By Shamillah Bankiya and Virginia Pozzato
In our last piece of this series, we talked about why you should keep an eye on the European developer tools market — in short, it’s booming. Here, we unpack our framework.
In an age where every company is a software company, developers aren’t just an in-demand resource, but drivers of business strategy. They constitute a huge market, and a valuable one.
Whether built for them or selling through them, innovative developer tools that capture the hearts and minds of the developer community have a chance of capturing the wallets of almost every single company, too.
As the development lifecycle evolves and the market expands, some exciting trends are emerging. New players are entering the market to address gaps and opportunities created by the first wave of developer tooling. As investors in early-stage B2B software companies, we have a unique perspective on what sets the winners apart, and how to identify and assess them.
Trends changing the way developers work
Over the last few years, three key trends have emerged to change and optimise the way developers work: CI/CD (DevOps), Cloud Native Solutions and Open Source “2.0”.
These drivers enable a number of critical steps in the devops pipeline — the process followed by development and operations teams to build, test and deploy new software. Those areas include collaboration, monitoring, API management, testing and security, containers and permissioning.
Continuous integration (CI) and continuous delivery (CD) are approaches to software development that have risen rapidly in popularity, and are changing the developer landscape. The days of monolithic builds are on the wane, while CI/CD, packages and microservices, accelerated by the ubiquity of cloud, grow.
CI/CD allows developers to create smaller pieces of code which are pushed more frequently using automated processes. Large and infrequent changes are more cumbersome, increasing the risk of errors and service disruption. CI/CD results in better quality code and more frequent delivery.
And this approach generally offers a better experience not only for customers but companies, too. It’s an agile process that’s more adaptable to changing business and market needs. As such, the titans — Redhat, JFrog, Synk, GitLab (as well as Atlassian and Github) — accelerate go-to-market for the companies that use them.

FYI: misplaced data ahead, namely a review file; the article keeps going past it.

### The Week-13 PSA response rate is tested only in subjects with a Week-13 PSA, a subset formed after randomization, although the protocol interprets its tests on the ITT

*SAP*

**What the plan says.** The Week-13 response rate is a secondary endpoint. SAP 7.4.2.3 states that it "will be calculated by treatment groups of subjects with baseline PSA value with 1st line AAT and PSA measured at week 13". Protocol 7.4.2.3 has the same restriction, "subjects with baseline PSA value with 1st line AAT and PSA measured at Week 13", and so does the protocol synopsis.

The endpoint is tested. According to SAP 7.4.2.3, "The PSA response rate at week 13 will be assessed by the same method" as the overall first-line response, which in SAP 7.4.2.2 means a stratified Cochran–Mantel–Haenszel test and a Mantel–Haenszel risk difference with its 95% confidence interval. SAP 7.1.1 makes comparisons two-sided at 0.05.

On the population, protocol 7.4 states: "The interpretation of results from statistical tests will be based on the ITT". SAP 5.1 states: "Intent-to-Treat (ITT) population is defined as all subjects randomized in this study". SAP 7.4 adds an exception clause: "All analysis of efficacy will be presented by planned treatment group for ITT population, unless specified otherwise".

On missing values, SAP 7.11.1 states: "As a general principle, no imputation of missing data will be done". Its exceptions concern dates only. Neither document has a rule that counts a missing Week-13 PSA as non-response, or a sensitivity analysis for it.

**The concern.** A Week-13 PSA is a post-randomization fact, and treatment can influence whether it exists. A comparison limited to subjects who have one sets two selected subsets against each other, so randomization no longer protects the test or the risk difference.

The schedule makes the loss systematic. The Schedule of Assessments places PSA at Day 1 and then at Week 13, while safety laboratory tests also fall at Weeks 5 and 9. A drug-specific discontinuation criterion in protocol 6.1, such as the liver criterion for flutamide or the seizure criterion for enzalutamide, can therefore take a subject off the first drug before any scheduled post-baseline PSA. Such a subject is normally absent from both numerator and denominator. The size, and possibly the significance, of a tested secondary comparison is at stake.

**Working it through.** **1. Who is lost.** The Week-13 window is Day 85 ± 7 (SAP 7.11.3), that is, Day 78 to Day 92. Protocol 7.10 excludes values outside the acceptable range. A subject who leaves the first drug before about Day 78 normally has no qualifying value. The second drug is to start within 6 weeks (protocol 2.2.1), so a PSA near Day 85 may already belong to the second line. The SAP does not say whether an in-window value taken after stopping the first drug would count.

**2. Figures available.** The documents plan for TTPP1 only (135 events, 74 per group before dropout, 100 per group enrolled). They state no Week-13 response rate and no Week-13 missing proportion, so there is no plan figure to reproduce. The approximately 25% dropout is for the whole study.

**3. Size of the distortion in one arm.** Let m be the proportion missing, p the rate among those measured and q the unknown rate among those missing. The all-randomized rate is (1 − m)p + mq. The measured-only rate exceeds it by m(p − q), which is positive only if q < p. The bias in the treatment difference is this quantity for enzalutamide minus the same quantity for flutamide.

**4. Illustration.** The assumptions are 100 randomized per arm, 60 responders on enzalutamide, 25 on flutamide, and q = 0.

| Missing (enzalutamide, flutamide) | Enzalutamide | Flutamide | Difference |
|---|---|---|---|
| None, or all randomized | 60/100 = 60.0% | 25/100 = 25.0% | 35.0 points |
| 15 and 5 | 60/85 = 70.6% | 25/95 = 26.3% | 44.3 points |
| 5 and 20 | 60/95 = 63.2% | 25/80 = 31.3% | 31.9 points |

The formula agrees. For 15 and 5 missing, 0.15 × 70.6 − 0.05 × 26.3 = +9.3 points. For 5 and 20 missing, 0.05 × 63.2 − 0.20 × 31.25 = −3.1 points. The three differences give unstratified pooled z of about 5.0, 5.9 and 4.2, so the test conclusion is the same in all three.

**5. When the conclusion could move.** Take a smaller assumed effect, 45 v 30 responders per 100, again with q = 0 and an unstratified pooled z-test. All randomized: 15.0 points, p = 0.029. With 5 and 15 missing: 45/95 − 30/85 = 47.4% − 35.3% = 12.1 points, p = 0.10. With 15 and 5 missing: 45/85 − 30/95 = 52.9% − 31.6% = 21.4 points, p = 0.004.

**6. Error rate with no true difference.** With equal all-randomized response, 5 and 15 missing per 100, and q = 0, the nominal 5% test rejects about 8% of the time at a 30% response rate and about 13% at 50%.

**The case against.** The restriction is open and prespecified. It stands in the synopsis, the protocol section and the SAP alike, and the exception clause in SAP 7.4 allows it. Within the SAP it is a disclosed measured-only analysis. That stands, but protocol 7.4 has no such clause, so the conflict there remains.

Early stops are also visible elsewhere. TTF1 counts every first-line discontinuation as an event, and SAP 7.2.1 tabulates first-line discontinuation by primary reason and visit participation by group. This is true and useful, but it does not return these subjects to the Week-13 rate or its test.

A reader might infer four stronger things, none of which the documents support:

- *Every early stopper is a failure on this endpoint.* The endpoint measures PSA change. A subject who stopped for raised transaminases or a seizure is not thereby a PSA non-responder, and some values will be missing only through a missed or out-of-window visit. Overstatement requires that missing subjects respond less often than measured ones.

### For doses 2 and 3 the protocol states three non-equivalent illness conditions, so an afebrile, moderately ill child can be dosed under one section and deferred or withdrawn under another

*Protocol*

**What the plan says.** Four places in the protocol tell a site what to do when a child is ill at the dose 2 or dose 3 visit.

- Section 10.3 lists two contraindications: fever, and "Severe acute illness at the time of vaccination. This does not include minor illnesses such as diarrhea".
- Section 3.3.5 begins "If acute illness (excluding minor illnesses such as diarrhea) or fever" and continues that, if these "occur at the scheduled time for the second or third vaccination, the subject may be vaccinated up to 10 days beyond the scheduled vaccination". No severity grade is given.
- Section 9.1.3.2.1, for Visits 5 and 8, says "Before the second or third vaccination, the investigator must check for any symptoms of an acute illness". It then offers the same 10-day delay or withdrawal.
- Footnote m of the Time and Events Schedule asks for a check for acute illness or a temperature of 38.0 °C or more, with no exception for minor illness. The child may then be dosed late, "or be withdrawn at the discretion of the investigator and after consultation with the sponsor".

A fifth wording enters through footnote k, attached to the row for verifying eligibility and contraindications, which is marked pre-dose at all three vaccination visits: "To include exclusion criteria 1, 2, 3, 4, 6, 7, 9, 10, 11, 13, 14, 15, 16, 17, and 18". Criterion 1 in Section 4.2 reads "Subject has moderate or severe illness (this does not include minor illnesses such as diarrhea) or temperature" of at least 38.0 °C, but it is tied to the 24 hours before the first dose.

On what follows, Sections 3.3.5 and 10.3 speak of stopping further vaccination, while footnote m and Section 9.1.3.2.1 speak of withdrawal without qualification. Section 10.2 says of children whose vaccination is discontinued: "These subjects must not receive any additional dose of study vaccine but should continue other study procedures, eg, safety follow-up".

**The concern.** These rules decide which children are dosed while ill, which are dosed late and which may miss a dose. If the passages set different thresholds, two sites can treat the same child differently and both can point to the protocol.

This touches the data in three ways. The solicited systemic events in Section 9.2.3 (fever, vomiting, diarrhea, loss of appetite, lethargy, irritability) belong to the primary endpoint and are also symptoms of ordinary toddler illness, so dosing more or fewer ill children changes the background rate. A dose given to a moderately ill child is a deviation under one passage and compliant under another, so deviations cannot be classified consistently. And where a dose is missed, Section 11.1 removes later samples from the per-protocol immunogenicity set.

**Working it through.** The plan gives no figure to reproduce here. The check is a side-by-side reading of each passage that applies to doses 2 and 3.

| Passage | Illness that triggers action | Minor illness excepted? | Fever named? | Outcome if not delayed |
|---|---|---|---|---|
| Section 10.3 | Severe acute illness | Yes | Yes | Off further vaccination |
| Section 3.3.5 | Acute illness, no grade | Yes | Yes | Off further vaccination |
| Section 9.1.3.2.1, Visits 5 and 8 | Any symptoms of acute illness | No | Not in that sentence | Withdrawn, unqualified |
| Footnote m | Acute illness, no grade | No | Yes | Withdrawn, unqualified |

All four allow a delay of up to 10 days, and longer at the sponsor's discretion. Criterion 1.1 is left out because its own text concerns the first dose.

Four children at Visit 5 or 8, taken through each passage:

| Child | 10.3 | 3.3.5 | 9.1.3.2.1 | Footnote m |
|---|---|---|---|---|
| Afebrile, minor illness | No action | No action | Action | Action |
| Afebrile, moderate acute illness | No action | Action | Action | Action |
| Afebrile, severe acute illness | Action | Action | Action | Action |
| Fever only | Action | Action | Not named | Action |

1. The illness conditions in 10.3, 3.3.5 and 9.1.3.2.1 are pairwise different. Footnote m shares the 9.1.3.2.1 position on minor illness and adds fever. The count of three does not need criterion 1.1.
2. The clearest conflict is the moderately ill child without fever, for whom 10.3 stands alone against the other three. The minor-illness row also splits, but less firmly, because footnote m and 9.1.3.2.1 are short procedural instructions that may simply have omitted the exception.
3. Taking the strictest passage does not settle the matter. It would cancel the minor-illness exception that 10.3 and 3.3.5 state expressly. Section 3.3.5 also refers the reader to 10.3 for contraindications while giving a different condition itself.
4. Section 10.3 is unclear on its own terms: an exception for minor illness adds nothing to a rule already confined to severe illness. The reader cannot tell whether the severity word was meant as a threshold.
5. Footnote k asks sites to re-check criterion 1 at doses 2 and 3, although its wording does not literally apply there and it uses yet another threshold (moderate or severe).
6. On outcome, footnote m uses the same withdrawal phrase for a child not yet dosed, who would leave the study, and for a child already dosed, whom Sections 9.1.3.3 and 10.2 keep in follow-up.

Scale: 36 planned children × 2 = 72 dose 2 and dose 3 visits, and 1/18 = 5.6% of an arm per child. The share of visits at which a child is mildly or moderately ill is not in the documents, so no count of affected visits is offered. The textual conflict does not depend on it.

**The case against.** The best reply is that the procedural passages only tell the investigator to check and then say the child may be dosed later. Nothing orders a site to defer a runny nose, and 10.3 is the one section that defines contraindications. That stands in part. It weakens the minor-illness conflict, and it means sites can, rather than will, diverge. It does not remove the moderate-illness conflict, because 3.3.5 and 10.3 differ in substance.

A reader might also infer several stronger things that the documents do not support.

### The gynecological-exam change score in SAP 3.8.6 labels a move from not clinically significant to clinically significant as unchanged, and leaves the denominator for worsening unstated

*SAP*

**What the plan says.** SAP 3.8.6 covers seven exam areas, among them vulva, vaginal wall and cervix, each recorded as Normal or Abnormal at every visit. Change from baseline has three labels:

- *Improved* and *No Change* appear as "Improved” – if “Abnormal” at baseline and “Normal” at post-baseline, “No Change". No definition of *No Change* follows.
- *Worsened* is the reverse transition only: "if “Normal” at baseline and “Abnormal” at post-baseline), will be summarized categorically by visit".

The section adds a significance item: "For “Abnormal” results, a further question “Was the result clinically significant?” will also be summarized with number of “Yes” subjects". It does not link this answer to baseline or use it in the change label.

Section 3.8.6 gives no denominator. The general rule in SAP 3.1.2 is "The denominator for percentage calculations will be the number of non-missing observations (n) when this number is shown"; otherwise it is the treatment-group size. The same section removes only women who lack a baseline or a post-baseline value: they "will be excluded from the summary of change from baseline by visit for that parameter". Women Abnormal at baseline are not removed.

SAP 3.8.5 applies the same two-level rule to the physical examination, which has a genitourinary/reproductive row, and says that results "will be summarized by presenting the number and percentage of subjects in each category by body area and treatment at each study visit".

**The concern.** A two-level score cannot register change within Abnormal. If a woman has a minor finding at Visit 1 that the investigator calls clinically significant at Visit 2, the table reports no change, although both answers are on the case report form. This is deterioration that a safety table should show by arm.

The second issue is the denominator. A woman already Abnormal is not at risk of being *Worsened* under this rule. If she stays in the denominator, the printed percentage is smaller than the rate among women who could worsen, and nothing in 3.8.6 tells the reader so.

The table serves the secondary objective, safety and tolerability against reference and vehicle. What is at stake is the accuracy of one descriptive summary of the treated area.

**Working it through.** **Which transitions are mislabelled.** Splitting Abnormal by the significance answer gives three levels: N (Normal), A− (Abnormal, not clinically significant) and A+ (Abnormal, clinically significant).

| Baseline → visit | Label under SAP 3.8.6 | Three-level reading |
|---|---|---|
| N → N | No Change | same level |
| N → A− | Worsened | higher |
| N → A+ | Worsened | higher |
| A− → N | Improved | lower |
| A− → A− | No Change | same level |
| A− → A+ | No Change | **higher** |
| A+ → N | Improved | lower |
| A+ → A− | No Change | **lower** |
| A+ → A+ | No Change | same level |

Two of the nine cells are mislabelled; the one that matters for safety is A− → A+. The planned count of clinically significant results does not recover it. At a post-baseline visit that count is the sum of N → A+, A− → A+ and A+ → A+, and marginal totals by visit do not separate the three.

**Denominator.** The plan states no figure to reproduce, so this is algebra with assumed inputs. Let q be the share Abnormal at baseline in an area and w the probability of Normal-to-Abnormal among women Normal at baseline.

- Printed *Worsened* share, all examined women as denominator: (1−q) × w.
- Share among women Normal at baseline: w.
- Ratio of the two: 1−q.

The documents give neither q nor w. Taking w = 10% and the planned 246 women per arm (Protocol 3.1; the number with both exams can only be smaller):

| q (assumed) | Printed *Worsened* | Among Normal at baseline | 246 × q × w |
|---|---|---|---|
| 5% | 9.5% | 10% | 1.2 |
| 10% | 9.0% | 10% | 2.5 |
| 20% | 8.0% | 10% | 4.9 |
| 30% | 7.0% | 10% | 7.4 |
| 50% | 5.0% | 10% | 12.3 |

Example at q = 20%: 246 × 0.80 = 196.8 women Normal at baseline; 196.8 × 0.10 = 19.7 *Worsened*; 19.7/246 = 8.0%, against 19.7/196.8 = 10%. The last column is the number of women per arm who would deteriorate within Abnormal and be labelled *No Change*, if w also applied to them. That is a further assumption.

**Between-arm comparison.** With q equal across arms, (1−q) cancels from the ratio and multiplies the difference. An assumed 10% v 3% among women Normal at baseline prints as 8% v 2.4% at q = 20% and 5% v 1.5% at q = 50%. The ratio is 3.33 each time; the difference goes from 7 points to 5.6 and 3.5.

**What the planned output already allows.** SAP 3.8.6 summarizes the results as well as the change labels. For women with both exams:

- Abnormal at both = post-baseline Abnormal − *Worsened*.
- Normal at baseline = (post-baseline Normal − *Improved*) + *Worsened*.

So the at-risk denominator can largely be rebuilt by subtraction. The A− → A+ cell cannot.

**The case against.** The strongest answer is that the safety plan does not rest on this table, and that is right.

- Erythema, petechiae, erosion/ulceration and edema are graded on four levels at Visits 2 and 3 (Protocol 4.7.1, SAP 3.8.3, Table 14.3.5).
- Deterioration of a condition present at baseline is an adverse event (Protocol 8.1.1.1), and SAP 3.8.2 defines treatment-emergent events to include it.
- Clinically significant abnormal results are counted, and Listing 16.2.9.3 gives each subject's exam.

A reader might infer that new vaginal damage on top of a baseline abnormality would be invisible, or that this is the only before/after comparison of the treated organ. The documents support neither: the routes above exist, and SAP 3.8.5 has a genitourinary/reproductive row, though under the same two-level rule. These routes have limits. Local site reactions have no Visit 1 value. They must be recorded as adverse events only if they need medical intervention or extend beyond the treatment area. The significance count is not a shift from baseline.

Cloud Native Solutions
Cloud Native refers to the way in which applications are created and deployed. Cloud Native tools allow developers to code, build and package apps in the cloud.
Working in the cloud rather than on-premise is more flexible, as none of the elements are hard-wired to a specific infrastructure. It means code changes can happen rapidly, and software can be scaled up and down according to demand. It’s also more resilient, capable of automating the replacement of failed components.
DevOps, CI/CD, Microservices and Containers are increasingly turning to Cloud Native Solutions. Again, they’re loved by businesses as well as developers; they streamline costs and operations and can be accessed and managed remotely.
Open Source 2.0
Developers are at the centre of open source tools and have fueled their adoption. The roots of open source go back to the early 90s. Open source is loved by developers because of the level of transparency and control it offers, and the opportunity to work collaboratively to find solutions to complex challenges — anyone can study, change and distribute the software for any purpose. But it’s only more recently that we’ve seen these businesses successfully commercialised (hat tip to a16z). Open source 2.0 tools build on this business model, taking a bottom-up approach to commercialise software that is, by definition, free.
Focus on developer communities and developer relations (DevRel) strategies is central to early growth models in this space, setting them apart from traditional B2B SaaS companies at the outset — though they become more alike as they scale.
Opportunities for developer-enablement tools
As these trends continue to evolve, they’re exposing gaps in the DevOps pipeline — and opportunities new entrants would do well to take note of. There are six key areas we think innovators can capitalise on to win substantial market share.
1.Deeper collaboration among developers
As developer tools proliferate, the marketplace is becoming noisy. That opens up an opportunity for tools which can help development teams streamline, consolidate and collaborate. Now, they’re more important than ever.